I've been thinking a lot today about my maternal grandparents, Cecil and Dewey Forrester. They are both gone now, Papa in 1988 and MaMa in 2002. I miss them both so much, especially at this time of year. When I was a child, and continuing through my teenage years, the grandchildren got to spend a week during our Summer break from school with Mama and PaPa. At any one time, there might be 10 or 15 of us, plus the grandchildren who lived near them. I was always so jealous of the local grandchildren, who got to spend as much time at MaMa's house as they wanted! Their house was a sanctuary for my brother and sister and me. My own home life with an alcoholic father was volatile, and driving up into their driveway was like coming up for air after being underwater for a long time. We couldn't wait to get there and we hated to leave.
Spending time with my grandparents, aunts and uncles and cousins were the best times of my childhood. The days were usually spent in the kitchen with MaMa while she cooked, learning at her elbow how to make cornbread dressing, fried apple pies, buckeye candy, and all from scratch of course. We had to do chores while we were there because my PaPa didn't like lazybones. From sunup to midday, we would be working in their huge vegetable garden, but PaPa always made it interesting. And as a reward, we would get to go to the local Dairy Lane and order chocolate dipped cones with the best vanilla custard ice cream I've ever tasted. After chores, the granddaughters would hold pageants and dress up in my aunts' old prom dresses, made from yards and yards and yards of gathered tulle and chiffon. There was a baby blue one and a white one. The white one was spectacular, and I never got to wear it. My older cousins always got dibs on it!
We played baseball in the side yard, and there were always enough cousins around to field a decent team. I remember marathon Monopoly games that lasted all night with my Uncle Bo and Aunt Dale, who at the time were the only unmarried children still living at home.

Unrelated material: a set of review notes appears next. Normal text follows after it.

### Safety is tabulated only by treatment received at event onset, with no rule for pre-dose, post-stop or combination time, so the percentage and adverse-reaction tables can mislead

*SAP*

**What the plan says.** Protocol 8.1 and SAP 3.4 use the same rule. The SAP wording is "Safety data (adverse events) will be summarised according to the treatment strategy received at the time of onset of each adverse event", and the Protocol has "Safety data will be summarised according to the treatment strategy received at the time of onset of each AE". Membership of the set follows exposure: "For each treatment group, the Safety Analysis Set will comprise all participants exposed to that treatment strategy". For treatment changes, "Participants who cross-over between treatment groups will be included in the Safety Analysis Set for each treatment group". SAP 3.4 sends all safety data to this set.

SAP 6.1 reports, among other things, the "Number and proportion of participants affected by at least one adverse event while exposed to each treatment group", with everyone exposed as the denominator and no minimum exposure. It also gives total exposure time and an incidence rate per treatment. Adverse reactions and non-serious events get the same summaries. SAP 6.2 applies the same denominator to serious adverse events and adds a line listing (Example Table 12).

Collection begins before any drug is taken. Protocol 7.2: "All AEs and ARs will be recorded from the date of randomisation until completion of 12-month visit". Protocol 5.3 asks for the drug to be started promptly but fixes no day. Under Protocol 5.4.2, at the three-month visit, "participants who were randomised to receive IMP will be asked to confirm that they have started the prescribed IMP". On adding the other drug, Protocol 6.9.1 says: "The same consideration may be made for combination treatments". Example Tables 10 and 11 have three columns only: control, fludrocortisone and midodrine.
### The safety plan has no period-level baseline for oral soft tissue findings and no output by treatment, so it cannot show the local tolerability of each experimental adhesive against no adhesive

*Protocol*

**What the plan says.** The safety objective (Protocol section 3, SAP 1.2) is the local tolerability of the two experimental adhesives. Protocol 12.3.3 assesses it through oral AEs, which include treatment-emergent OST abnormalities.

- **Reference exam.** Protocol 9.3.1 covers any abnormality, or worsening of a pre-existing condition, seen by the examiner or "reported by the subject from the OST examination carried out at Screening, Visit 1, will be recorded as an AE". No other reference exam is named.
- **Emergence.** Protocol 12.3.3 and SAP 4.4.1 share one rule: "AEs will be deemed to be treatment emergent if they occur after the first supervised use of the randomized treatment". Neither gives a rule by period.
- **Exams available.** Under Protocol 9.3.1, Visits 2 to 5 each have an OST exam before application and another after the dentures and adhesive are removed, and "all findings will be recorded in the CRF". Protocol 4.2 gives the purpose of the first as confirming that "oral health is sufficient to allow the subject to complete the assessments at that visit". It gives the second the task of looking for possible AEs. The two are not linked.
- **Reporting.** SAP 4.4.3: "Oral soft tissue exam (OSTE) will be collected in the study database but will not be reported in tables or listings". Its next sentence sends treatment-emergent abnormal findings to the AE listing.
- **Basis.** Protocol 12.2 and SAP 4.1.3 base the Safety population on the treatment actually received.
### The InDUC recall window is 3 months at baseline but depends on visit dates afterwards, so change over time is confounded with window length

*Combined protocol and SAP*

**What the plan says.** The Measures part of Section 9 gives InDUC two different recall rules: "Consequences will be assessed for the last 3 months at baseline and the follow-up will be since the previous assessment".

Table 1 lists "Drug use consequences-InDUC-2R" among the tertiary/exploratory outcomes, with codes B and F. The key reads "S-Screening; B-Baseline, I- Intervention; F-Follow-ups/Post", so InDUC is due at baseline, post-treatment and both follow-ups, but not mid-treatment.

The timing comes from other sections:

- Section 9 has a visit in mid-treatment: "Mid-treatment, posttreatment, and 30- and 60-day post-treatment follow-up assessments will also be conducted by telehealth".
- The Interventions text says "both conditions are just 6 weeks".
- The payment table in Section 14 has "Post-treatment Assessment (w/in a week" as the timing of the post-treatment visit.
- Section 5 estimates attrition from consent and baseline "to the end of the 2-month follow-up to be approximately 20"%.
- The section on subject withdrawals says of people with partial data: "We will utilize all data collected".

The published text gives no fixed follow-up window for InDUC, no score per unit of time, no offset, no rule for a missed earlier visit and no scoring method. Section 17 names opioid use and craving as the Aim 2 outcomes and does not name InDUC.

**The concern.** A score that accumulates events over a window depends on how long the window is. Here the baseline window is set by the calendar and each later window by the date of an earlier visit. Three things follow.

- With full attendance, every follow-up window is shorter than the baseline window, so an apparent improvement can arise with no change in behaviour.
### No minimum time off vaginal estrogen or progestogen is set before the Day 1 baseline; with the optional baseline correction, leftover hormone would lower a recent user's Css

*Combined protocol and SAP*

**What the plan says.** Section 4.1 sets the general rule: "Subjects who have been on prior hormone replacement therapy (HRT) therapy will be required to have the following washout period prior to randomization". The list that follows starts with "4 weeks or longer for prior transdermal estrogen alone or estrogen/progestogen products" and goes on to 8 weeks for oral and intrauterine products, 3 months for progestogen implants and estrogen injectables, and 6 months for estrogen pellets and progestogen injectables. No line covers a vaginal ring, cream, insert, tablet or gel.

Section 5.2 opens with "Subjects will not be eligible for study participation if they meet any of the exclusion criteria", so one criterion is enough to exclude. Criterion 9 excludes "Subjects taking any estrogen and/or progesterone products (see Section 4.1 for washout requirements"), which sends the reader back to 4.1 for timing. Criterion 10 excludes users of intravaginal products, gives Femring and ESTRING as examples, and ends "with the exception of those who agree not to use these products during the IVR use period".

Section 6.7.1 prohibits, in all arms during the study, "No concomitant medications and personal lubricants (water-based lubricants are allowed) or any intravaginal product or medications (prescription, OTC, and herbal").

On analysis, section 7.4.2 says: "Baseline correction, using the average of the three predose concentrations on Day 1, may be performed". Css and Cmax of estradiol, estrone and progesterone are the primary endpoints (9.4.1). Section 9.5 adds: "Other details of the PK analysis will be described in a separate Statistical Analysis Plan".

My Momma used to rent out an old school bus which had been converted to a camper. She would drive it to Tennille and park it in the back yard, and the grandchildren would sleep there at night. In those days, no one locked their doors, and we would come and go as needed, back and forth between the house and the camper. I didn't know until I was a grown woman that MaMa used to sit up practically all night watching over us on the porch.
I learned what love of family really mean from Cecil and Dewey Forrester. PaPa was very strict, but he loved his family more than anything. There was nothing any of us could ever have done to change that. As strong as PaPa was, MaMa was the backbone of our family, steel encased in a velvet glove, and the very best of us. They raised 8 children, 20 grandchildren, and as of today, 36 1/2 great grandchildren and 4 great, great grandchildren; all of whom are good, kind, generous people with a strong faith in God and a strong sense of family, and who are raising the newest generation in the same way. I am so proud to be a part of it!